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ERIC Number: EJ814462
Record Type: Journal
Publication Date: 2008-Sep
Pages: 5
Abstractor: ERIC
Reference Count: N/A
ISSN: ISSN-0192-592X
Text unto Others... As You Would Have Them Text unto You
Villano, Matt
T.H.E. Journal, v35 n9 p47-51 Sep 2008
With K-12 students seeming to, at all times, have one foot in the real world and one in the virtual, school districts are starting to acknowledge a new collective responsibility: to teach kids what it means to be a good digital citizen and how to go about being one. The movement to address and characterize digital citizenship originated in the UK, where educators have been working toward establishing protocols for good digital citizenship since the mid-1990s. The effort has been picked up today by, owned and operated by London-based nonprofit Childnet International, which loosely defines the term as the responsibility of all online users to interact with each other with dignity and respect. According to, if educators can help young people see online environments as communities they're helping to shape, they'll act more responsibly. One educator who has taken the step of itemizing the ingredients that combine to create a good digital citizen is Mike Ribble, director of technology at Manhattan-Ogden Unified School District 383 in Manhattan, Kansas. Ribble believes that maintaining privacy is of paramount importance, in light of the amount of time kids spend on social networking sites like MySpace and Facebook, so it is imperative that schools teach students how to use these sites without putting themselves at risk. Ribble has encapsulated his theories at his website, Digital Citizenship: Using Technology Appropriately. In this article, the author discusses how to build a good digital citizen and presents nine elements which, according to Ribble, when combined, may constitute good digital citizenship. These include: (1) etiquette; (2) communication; (3) literacy; (4) access; (5) commerce; (6) law; (7) rights and responsibilities; (8) health and wellness; and (9) security. Here, the author stresses that educators can develop good digital citizens by teaching their students how the basic rules of responsible behavior translate to the virtual world.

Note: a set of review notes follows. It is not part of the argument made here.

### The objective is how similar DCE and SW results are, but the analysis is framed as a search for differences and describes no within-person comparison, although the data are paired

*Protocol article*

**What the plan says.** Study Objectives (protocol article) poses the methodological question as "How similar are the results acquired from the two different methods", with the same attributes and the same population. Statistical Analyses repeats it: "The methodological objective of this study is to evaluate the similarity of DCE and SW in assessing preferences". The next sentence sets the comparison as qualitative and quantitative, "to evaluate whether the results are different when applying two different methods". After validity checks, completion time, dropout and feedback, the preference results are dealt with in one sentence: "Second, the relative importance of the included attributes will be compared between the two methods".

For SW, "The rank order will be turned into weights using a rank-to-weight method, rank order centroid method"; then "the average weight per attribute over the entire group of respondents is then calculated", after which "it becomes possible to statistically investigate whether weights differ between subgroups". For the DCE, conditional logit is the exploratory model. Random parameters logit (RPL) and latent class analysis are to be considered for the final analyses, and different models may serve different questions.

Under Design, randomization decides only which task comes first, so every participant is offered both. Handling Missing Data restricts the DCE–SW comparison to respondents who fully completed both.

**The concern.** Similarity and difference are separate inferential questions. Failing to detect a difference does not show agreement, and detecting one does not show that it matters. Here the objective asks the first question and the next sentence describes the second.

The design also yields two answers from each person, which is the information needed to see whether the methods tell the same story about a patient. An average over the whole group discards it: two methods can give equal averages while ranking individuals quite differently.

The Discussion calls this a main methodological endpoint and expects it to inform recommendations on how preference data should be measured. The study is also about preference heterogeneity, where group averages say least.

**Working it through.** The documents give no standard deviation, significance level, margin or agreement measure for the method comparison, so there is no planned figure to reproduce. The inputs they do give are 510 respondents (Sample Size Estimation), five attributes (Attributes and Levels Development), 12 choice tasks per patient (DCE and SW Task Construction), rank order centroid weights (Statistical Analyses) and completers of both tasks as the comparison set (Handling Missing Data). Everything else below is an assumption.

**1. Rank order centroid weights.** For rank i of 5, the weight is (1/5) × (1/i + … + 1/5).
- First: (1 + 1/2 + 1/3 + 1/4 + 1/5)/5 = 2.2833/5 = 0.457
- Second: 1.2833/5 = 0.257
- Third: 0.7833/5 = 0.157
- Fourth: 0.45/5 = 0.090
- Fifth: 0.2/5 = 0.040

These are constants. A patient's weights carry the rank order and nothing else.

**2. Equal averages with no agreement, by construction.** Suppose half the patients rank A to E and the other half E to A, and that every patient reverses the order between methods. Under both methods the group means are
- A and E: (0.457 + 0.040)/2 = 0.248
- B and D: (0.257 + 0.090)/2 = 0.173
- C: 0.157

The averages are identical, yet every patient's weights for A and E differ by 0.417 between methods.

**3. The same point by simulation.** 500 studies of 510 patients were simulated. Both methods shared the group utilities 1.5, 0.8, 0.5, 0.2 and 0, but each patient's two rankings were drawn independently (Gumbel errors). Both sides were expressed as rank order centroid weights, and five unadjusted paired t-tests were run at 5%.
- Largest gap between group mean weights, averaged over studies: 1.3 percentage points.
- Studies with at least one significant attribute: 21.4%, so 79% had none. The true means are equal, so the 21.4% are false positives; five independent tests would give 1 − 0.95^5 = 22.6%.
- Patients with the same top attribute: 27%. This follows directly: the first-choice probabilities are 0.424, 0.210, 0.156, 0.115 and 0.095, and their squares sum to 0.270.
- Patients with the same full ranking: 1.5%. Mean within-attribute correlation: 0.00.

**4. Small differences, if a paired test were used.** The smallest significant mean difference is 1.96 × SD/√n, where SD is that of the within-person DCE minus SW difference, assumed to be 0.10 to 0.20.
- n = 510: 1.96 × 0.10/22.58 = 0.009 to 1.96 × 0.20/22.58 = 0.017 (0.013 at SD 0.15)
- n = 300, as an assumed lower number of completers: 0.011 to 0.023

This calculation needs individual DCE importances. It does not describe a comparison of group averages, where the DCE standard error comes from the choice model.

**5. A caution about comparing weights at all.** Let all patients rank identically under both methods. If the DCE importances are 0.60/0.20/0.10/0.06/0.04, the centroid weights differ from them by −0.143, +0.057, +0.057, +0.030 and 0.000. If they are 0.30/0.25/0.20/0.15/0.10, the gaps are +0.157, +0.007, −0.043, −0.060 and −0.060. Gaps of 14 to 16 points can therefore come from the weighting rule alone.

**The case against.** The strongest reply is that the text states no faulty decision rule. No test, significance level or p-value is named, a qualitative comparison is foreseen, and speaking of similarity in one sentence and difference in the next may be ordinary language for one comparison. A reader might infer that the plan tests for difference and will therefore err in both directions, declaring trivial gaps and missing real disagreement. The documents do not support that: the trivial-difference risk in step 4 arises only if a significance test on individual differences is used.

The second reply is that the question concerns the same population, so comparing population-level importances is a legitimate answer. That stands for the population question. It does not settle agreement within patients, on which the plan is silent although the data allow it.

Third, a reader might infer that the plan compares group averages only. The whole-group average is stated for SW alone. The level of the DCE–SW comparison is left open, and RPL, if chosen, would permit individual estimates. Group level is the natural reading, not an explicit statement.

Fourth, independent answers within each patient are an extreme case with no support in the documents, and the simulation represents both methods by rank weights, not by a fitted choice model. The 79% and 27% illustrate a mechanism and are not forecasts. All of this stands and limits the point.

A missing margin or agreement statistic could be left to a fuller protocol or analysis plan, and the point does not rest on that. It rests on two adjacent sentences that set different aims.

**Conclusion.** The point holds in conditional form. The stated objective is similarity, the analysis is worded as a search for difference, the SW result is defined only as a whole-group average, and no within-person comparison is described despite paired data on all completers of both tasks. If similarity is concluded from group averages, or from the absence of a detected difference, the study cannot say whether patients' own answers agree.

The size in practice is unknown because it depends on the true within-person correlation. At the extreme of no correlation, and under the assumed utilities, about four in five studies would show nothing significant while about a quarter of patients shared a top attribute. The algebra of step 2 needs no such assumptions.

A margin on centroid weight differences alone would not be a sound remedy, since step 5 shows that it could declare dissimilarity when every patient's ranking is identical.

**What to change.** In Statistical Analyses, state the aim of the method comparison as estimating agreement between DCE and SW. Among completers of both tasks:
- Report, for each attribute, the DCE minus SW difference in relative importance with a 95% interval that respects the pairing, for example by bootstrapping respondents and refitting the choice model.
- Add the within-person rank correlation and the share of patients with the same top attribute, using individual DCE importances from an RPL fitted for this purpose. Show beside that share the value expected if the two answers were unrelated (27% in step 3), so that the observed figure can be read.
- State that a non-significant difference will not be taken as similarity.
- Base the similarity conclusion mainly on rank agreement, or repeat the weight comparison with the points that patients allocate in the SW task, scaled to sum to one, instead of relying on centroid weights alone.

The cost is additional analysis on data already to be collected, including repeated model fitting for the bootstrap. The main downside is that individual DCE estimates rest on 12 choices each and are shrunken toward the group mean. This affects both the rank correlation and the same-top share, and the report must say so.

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Publication Type: Journal Articles; Reports - Descriptive
Education Level: Elementary Secondary Education
Audience: N/A
Language: English
Sponsor: N/A
Authoring Institution: N/A
Identifiers - Location: Kansas; Wyoming